1. On the consideration of a motion for summary judgment made by a party on whom the burden of proof does not lie on the trial of the case, evidence which is ambivalent or self-contradictory must be construed in favor of the party opposing the motion.
2. Under conflicting evidence, a jury question is presented as to whether the insurer by its course of conduct impliedly waived its right to deny disability benefits on the ground that it was not furnished with notice in writing within 20 days of the accident allegedly responsible for the disability.
3. No other error of law appears.
Browder filed an action against Aetna Life Insurance Company seeking total disability benefits under an accident insurance policy. The defendant denied liability for a number of reasons involving the alleged failure of the plaintiff to comply with policy requirements and the contention that the disability was not a covered risk because arising from disease rather than accident. A motion for summary judgment in favor of the defendant was sustained and plaintiff appeals.
1. "To prevail on motion for summary judgment, the movant has the burden to produce evidence which conclusively eliminates all material issues in the case." Metropolitan Life Ins. Co. v. Forsyth, 122 Ga. App. 463
, 464 (177 SE2d 505
). And, although the general rule is that upon the trial of the case the testimony of a party litigant, where self-contradictory or ambivalent, must be construed against him, yet on motion for summary judgment made by a party upon whom the burden of proof does not lie on the trial of the case, all evidence must be construed against the movant and in favor of the party opposing the motion. Burnette Ford v. Hayes, 227 Ga. 551 (181 SE2d 866)
; s.c., 124 Ga. App. 66 (183 SE2d 78)
. It is therefore immaterial that there are inconsistencies between the affidavit and deposition of the plaintiff. That part of his testimony most favorable to his position will be taken as true on motion for summary judgment made by the defendant insurer.
2. So construed, although both the statute (Code Ann. 56-3004 (5)) and the policy (standard provisions Nos. 4, 5) require 20-day written notice where "reasonably possible" or a showing that written notice was in fact given as soon as reasonably possible if longer than 20 days, and although a timely notice in writing was not in fact given, the plaintiff contends the requirement that the notice be in writing was waived. "In the absence of conduct amounting to waiver or estoppel, oral notice is not sufficient where written notice is required. Stubbs v. State Farin Mut. Auto. Ins. Co., 120 Ga. App. 750 (172 SE2d 441)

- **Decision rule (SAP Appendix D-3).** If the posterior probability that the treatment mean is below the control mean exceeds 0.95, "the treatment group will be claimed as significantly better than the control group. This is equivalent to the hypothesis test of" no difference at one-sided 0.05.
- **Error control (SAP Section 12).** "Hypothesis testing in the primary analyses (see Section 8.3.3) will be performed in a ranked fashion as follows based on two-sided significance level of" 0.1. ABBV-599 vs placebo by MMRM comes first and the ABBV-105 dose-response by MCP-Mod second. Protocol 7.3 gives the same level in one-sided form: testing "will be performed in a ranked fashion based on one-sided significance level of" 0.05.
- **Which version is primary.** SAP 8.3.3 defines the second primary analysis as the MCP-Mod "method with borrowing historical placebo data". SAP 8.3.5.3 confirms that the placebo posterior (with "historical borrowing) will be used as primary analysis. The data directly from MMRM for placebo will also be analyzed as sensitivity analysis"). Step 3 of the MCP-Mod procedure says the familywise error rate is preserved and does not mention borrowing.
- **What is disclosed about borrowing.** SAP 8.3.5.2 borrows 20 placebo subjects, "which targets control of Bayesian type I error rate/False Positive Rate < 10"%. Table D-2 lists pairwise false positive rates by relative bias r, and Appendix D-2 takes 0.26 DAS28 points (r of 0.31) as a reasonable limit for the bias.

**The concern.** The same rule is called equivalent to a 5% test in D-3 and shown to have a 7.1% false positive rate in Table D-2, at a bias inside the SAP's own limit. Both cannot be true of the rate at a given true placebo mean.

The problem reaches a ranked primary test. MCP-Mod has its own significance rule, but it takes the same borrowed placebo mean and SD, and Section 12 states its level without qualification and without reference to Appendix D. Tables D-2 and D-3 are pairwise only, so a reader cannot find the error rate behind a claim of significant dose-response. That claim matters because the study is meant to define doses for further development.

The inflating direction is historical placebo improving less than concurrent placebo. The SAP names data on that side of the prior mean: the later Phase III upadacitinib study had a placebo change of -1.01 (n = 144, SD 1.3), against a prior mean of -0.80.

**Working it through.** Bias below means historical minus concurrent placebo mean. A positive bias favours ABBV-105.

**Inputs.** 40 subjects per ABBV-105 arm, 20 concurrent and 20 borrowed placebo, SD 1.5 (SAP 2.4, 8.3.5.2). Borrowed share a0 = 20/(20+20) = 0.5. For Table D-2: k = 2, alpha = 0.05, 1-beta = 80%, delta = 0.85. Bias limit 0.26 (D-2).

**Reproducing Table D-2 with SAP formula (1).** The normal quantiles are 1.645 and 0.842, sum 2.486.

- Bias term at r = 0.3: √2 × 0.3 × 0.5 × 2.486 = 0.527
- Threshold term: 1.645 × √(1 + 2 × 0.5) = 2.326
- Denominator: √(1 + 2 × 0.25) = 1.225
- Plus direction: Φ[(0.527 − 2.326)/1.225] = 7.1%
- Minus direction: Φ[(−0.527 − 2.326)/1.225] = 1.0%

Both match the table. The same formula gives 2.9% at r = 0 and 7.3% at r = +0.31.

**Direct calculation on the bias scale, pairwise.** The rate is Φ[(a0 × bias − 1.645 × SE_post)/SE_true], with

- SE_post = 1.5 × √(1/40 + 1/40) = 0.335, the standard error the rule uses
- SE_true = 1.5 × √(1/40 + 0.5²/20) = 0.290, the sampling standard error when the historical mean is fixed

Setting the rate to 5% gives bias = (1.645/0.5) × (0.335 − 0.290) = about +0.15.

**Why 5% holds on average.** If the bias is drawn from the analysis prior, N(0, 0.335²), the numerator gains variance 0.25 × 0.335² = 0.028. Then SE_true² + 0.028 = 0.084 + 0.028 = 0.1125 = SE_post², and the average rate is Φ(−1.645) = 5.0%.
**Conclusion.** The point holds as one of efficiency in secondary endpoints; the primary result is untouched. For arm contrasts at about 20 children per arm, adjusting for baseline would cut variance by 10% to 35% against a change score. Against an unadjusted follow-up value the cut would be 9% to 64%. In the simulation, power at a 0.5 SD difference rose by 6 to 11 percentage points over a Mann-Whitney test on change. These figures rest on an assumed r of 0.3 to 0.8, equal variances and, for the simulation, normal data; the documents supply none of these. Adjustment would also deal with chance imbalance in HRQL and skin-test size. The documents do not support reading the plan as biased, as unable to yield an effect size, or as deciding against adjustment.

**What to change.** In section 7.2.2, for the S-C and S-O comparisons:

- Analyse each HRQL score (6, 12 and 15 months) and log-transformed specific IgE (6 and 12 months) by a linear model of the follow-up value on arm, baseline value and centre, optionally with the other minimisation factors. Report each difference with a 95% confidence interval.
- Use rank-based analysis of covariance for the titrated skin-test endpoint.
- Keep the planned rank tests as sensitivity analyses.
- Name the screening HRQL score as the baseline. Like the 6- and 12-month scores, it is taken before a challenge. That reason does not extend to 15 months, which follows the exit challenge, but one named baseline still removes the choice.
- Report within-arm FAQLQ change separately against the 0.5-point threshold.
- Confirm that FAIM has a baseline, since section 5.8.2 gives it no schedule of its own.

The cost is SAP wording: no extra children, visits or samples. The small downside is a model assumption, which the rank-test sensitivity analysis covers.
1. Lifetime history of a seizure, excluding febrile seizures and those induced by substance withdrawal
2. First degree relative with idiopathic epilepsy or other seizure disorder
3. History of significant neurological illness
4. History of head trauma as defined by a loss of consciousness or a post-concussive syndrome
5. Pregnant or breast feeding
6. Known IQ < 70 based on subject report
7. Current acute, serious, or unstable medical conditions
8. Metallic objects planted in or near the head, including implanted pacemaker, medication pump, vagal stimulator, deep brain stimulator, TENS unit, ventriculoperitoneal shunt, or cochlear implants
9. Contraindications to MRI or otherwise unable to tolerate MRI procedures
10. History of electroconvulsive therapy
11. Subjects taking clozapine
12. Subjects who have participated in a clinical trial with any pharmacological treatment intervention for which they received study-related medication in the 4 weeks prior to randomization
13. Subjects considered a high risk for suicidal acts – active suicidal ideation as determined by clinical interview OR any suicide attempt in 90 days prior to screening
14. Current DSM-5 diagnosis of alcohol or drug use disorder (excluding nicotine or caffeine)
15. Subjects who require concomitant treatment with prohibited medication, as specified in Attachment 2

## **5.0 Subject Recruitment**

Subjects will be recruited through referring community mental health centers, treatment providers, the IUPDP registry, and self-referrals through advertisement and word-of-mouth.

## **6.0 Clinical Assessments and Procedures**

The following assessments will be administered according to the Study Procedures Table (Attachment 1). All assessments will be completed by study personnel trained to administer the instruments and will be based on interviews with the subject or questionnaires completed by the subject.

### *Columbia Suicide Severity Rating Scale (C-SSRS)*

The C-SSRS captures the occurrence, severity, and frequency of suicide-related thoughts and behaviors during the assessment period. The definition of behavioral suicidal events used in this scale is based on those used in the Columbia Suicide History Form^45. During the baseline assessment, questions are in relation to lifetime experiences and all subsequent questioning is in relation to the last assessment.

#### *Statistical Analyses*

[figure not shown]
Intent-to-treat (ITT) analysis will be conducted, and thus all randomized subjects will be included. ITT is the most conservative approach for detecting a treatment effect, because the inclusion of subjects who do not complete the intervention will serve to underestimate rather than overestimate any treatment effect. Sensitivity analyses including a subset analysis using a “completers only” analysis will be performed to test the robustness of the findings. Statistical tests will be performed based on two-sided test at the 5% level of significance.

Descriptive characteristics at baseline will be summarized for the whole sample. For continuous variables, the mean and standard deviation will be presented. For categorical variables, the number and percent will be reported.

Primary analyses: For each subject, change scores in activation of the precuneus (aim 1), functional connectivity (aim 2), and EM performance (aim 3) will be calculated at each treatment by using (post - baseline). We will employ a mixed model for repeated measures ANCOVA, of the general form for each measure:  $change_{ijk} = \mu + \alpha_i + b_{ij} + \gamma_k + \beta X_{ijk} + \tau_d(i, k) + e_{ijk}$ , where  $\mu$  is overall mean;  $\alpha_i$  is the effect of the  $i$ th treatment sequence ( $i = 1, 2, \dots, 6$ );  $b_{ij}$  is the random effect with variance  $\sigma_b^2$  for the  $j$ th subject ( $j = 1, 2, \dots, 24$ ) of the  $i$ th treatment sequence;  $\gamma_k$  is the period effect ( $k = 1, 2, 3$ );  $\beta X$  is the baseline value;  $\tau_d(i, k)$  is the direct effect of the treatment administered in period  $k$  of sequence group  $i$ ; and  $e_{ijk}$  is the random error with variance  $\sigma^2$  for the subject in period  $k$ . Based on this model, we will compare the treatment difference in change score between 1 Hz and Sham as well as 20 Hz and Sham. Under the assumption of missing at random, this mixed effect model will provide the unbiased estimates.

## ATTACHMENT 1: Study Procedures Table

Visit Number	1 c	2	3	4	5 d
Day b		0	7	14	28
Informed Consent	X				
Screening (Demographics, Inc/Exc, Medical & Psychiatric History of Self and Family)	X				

." Corbin v. Gulf Ins. Co., 125 Ga. App. 281
, 284 (187 SE2d 312
). This case hinges primarily on a single point: Where there is evidence that timely notice was given to an agent authorized to receive it, within the 20-day period, but was defective for the reason that it was oral rather than in writing, what conduct on the part of the company will be sufficient to raise a jury question as to whether the insurer did in fact waive its right to notice in writing? We must first state that we agree with the appellee (1) that the fact that ten years previously the insurance company had paid a similar claim where the first notice in writing was forwarded to it some ten to thirteen months after the onset of disability, while it might well tend to make the plaintiff careless in subsequent claims, cannot be relied upon as a blanket waiver of written notice in all future claims, and we also agree that (2) where the plaintiff was sufficiently recovered to be back at work for approximately seven of the fifteen months before he requested claim forms, there is no evidence that written notice was presented as soon as reasonably possible. The question of waiver must therefore turn upon the following facts: Plaintiff, between September 29, 1965, and April 5, 1968, was in contact with two agents of the defendant insurer, the Wilcox Insurance Agency represented by either James Wilcox or Eloise Brown, and the Group Claim Department, represented by processor Douglas Martin. Martin finally denied the claim on April 5, 1968, for the reason that "this is considered an illness, as opposed to an impact that comes suddenly and from an unexpected source and without warning, which is associated with accidents.